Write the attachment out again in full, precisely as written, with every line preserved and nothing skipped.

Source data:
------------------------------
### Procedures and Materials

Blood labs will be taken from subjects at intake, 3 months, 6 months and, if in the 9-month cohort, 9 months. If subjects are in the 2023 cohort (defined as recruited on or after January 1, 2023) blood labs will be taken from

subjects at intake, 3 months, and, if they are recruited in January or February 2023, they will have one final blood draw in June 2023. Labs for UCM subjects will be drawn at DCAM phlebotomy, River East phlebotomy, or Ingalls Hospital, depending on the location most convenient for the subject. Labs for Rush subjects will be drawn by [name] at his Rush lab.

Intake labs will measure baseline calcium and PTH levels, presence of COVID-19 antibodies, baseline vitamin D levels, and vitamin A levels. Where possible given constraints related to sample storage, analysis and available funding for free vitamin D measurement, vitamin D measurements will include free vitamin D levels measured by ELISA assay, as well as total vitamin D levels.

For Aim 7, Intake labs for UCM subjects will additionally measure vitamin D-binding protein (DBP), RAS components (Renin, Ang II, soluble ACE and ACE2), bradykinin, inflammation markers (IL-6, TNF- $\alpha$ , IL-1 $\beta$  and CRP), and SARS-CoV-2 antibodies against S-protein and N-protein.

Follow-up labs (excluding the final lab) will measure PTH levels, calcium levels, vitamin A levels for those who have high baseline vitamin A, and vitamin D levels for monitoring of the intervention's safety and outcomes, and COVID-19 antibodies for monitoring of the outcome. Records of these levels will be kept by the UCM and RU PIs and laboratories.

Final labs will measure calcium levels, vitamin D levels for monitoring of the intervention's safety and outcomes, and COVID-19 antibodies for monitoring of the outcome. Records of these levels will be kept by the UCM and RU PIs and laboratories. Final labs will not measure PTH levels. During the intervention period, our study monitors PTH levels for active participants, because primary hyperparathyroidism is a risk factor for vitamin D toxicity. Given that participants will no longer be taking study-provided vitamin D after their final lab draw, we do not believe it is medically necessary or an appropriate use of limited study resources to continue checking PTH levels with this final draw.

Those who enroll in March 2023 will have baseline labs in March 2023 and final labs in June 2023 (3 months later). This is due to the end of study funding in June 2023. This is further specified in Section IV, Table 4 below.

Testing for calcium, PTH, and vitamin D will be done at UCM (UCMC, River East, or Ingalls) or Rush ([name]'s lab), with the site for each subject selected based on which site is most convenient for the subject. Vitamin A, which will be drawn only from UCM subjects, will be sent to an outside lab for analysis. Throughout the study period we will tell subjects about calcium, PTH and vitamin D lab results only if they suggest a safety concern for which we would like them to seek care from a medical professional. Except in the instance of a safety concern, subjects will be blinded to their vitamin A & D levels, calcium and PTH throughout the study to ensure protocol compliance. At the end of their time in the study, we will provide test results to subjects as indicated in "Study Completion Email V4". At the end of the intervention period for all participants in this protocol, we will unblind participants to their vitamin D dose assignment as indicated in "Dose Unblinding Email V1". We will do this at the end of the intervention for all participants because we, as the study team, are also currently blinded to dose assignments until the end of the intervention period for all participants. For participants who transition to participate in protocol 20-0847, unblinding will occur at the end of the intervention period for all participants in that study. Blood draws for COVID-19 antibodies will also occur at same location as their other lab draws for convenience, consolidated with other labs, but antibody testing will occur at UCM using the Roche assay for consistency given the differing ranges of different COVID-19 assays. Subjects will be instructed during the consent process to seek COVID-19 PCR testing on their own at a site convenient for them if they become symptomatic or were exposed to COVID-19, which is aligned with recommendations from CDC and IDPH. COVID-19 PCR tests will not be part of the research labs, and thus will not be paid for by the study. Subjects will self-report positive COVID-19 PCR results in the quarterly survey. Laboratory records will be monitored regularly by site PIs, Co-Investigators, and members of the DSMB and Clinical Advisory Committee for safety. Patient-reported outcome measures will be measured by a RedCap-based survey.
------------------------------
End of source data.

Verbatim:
### Procedures and Materials

Blood labs will be taken from subjects at intake, 3 months, 6 months and, if in the 9-month cohort, 9 months. If subjects are in the 2023 cohort (defined as recruited on or after January 1, 2023) blood labs will be taken from

subjects at intake, 3 months, and, if they are recruited in January or February 2023, they will have one final blood draw in June 2023. Labs for UCM subjects will be drawn at DCAM phlebotomy, River East phlebotomy, or Ingalls Hospital, depending on the location most convenient for the subject. Labs for Rush subjects will be drawn by [name] at his Rush lab.

Intake labs will measure baseline calcium and PTH levels, presence of COVID-19 antibodies, baseline vitamin D levels, and vitamin A levels. Where possible given constraints related to sample storage, analysis and available funding for free vitamin D measurement, vitamin D measurements will include free vitamin D levels measured by ELISA assay, as well as total vitamin D levels.

For Aim 7, Intake labs for UCM subjects will additionally measure vitamin D-binding protein (DBP), RAS components (Renin, Ang II, soluble ACE and ACE2), bradykinin, inflammation markers (IL-6, TNF- $\alpha$ , IL-1 $\beta$  and CRP), and SARS-CoV-2 antibodies against S-protein and N-protein.

Follow-up labs (excluding the final lab) will measure PTH levels, calcium levels, vitamin A levels for those who have high baseline vitamin A, and vitamin D levels for monitoring of the intervention's safety and outcomes, and COVID-19 antibodies for monitoring of the outcome. Records of these levels will be kept by the UCM and RU PIs and laboratories.

Final labs will measure calcium levels, vitamin D levels for monitoring of the intervention's safety and outcomes, and COVID-19 antibodies for monitoring of the outcome. Records of these levels will be kept by the UCM and RU PIs and laboratories. Final labs will not measure PTH levels. During the intervention period, our study monitors PTH levels for active participants, because primary hyperparathyroidism is a risk factor for vitamin D toxicity. Given that participants will no longer be taking study-provided vitamin D after their final lab draw, we do not believe it is medically necessary or an appropriate use of limited study resources to continue checking PTH levels with this final draw.

Those who enroll in March 2023 will have baseline labs in March 2023 and final labs in June 2023 (3 months later). This is due to the end of study funding in June 2023. This is further specified in Section IV, Table 4 below.

Testing for calcium, PTH, and vitamin D will be done at UCM (UCMC, River East, or Ingalls) or Rush ([name]'s lab), with the site for each subject selected based on which site is most convenient for the subject. Vitamin A, which will be drawn only from UCM subjects, will be sent to an outside lab for analysis. Throughout the study period we will tell subjects about calcium, PTH and vitamin D lab results only if they suggest a safety concern for which we would like them to seek care from a medical professional. Except in the instance of a safety concern, subjects will be blinded to their vitamin A & D levels, calcium and PTH throughout the study to ensure protocol compliance. At the end of their time in the study, we will provide test results to subjects as indicated in "Study Completion Email V4". At the end of the intervention period for all participants in this protocol, we will unblind participants to their vitamin D dose assignment as indicated in "Dose Unblinding Email V1". We will do this at the end of the intervention for all participants because we, as the study team, are also currently blinded to dose assignments until the end of the intervention period for all participants. For participants who transition to participate in protocol 20-0847, unblinding will occur at the end of the intervention period for all participants in that study. Blood draws for COVID-19 antibodies will also occur at same location as their other lab draws for convenience, consolidated with other labs, but antibody testing will occur at UCM using the Roche assay for consistency given the differing ranges of different COVID-19 assays. Subjects will be instructed during the consent process to seek COVID-19 PCR testing on their own at a site convenient for them if they become symptomatic or were exposed to COVID-19, which is aligned with recommendations from CDC and IDPH. COVID-19 PCR tests will not be part of the research labs, and thus will not be paid for by the study. Subjects will self-report positive COVID-19 PCR results in the quarterly survey. Laboratory records will be monitored regularly by site PIs, Co-Investigators, and members of the DSMB and Clinical Advisory Committee for safety. Patient-reported outcome measures will be measured by a RedCap-based survey.